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Mirthless Glare of the Bostonian

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stare

Denizens of Boston do not have reputation for being friendly. In fact, some might say they’re downright rude. Walking down the street, people shove past you without saying “excuse me”. People will step over homeless people begging for money without even seeming to notice them. Cops stand on the street corners smoking cigars, while screaming at you “Whaddya want!?” if you ask for simple directions.

But I want to say that I think that this perceived insolence is just a misunderstanding… The other day I was reading one of those silly little emails that begins:

“You know your from __________ if you….”

This particular one was for Massachusetts, focusing on Boston. It had a bunch of funny things about wacky driving, why Bostonians call the liquor store a “packie” and little jokes about the Big Dig. But the most interesting one went something like this:

“You know you are from Boston if, when people smile at you, you think they either want something or are from out of town.”

And I had to smile in spite of myself, because it’s so very true.

Since I gave up my car when I moved here, I take the public transporation system everywhere. Formerly called the MBTA, it’s efficiency (or perceived lack there of) is on the top of the list of the Bostonian’s complaints. In fact, however, it’s a wonderful, trusty system.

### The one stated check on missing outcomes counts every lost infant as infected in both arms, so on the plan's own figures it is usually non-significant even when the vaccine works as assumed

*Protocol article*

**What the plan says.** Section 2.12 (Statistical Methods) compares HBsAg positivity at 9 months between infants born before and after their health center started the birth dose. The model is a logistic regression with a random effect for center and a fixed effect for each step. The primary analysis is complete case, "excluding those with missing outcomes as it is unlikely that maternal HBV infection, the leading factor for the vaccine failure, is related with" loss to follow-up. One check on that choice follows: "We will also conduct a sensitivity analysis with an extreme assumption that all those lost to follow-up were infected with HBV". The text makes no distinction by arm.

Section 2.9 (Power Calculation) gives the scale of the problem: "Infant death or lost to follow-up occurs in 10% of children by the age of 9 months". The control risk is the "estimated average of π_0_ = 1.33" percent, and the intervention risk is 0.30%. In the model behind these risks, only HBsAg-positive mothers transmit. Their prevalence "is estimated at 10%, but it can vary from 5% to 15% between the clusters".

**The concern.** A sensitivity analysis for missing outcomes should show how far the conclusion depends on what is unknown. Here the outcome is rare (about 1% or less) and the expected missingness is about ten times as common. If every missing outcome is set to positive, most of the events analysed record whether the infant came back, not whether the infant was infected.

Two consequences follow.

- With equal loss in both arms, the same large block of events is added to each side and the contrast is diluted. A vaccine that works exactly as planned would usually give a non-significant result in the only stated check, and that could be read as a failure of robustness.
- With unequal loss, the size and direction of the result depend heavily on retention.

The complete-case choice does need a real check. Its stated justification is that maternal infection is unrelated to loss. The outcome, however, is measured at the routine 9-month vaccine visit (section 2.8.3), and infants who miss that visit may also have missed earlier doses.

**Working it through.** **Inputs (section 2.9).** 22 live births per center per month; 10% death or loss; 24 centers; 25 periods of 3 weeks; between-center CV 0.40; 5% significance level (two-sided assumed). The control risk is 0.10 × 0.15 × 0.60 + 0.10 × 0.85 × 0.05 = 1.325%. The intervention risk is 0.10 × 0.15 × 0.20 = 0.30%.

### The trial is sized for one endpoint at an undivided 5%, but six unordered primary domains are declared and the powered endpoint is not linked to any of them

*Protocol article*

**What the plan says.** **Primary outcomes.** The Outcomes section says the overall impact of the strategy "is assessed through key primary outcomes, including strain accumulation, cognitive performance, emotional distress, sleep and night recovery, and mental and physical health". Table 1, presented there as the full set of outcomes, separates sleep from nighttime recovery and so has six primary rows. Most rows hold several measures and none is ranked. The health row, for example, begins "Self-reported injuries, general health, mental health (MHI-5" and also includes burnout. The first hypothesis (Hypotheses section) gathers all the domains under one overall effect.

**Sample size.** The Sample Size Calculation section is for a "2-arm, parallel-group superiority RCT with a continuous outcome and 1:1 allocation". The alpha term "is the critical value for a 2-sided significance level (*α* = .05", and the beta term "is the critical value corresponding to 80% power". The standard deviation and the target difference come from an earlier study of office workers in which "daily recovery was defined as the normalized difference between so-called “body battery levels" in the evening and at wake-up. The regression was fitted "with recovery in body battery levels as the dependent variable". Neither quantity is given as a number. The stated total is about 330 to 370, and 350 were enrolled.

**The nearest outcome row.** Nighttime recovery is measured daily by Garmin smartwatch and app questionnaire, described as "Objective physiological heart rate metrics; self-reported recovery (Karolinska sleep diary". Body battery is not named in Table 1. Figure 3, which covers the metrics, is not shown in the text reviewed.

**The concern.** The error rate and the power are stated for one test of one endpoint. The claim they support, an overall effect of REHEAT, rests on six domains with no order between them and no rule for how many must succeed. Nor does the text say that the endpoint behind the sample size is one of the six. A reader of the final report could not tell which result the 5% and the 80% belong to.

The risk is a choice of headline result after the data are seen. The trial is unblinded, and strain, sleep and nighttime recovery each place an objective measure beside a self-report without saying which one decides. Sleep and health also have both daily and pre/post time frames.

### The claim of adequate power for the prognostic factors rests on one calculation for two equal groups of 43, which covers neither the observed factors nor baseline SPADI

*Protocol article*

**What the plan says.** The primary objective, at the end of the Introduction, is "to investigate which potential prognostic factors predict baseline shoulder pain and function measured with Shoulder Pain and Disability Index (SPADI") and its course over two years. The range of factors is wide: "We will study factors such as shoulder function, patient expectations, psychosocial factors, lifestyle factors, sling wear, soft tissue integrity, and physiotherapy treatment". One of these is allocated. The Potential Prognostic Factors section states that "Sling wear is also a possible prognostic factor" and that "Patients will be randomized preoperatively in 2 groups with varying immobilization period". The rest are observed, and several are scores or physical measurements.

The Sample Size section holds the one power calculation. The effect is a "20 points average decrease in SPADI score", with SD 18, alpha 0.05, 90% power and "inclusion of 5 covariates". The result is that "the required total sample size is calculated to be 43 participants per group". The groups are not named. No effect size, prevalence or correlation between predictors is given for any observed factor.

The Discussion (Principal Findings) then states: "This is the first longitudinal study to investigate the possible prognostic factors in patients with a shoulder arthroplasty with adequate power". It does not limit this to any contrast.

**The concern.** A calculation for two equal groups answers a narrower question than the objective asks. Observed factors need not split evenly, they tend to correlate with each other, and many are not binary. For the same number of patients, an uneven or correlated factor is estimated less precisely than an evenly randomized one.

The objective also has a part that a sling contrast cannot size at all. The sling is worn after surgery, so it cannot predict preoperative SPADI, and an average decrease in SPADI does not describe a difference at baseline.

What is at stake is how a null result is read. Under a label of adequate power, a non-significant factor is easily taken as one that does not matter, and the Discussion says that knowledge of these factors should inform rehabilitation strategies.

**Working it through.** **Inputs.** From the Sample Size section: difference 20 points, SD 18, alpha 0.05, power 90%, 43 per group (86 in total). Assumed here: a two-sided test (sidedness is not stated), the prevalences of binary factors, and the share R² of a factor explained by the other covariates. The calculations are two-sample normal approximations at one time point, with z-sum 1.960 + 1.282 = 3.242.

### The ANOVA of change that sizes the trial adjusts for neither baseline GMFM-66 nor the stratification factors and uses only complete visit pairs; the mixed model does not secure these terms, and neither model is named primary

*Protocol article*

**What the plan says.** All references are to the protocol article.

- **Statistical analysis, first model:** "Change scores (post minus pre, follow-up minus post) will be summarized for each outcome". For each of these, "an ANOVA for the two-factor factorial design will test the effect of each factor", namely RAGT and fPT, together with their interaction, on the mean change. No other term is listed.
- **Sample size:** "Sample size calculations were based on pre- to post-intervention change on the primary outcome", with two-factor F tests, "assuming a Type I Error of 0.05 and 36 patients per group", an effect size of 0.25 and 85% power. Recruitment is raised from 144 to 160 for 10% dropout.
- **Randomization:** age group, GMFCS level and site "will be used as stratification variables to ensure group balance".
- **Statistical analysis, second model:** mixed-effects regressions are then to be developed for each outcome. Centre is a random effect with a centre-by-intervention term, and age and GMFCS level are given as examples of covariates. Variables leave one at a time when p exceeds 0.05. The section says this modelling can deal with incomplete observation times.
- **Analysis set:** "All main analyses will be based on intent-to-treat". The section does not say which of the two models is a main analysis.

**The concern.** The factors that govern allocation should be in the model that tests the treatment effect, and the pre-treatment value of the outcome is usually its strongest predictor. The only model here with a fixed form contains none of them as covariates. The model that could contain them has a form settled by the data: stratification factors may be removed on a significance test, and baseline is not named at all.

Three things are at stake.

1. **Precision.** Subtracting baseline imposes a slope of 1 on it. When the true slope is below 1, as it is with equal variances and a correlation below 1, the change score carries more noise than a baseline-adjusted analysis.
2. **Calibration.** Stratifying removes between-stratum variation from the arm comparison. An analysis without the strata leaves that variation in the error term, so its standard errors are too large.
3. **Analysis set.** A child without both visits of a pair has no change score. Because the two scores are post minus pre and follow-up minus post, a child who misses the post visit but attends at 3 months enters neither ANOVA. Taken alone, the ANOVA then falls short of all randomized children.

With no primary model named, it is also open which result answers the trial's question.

Known as the “T”, the subways, busses and commuter rail trains run constantly (except from 1 to 5 am) and will take you anywhere in the city or even Massachusetts that you might need to go. It is completely easy and pretty fast to get around this city without a car. Not to mention, I couldn’t be happier not having to worry about gas prices or Boston’s awful issue with parking.

I ride the T everyday—twice a day, at least. It picks me up in front of my house and drops me off just a one minute walk from my job. The subways are often crowded, with all types of people, from drug-addled whinos to tourists to Italian suits who work in the ritzy Financial District. During baseball season, the trains get so crowded on game nights that there are never any seats left on the train. They’re usually so crowded, that you are shoved up against at least three or four strangers, cramped like sardines with barely enough room to expand your ribcage to breathe.

It’s just part of life here, and those of us who live here have gotten used to it. We’re used to sitting next to strangers on the busses and standing with our faces mere inches of other people’s faces or hands or crotches. Because the subway cars and busses can get so packed, you just have to learn to sacrifice all personal space. The subway rides usually don’t last more than 20 minutes, depends on where you’re going, so people just tolerate it for the little amount of time it takes to get to their destination.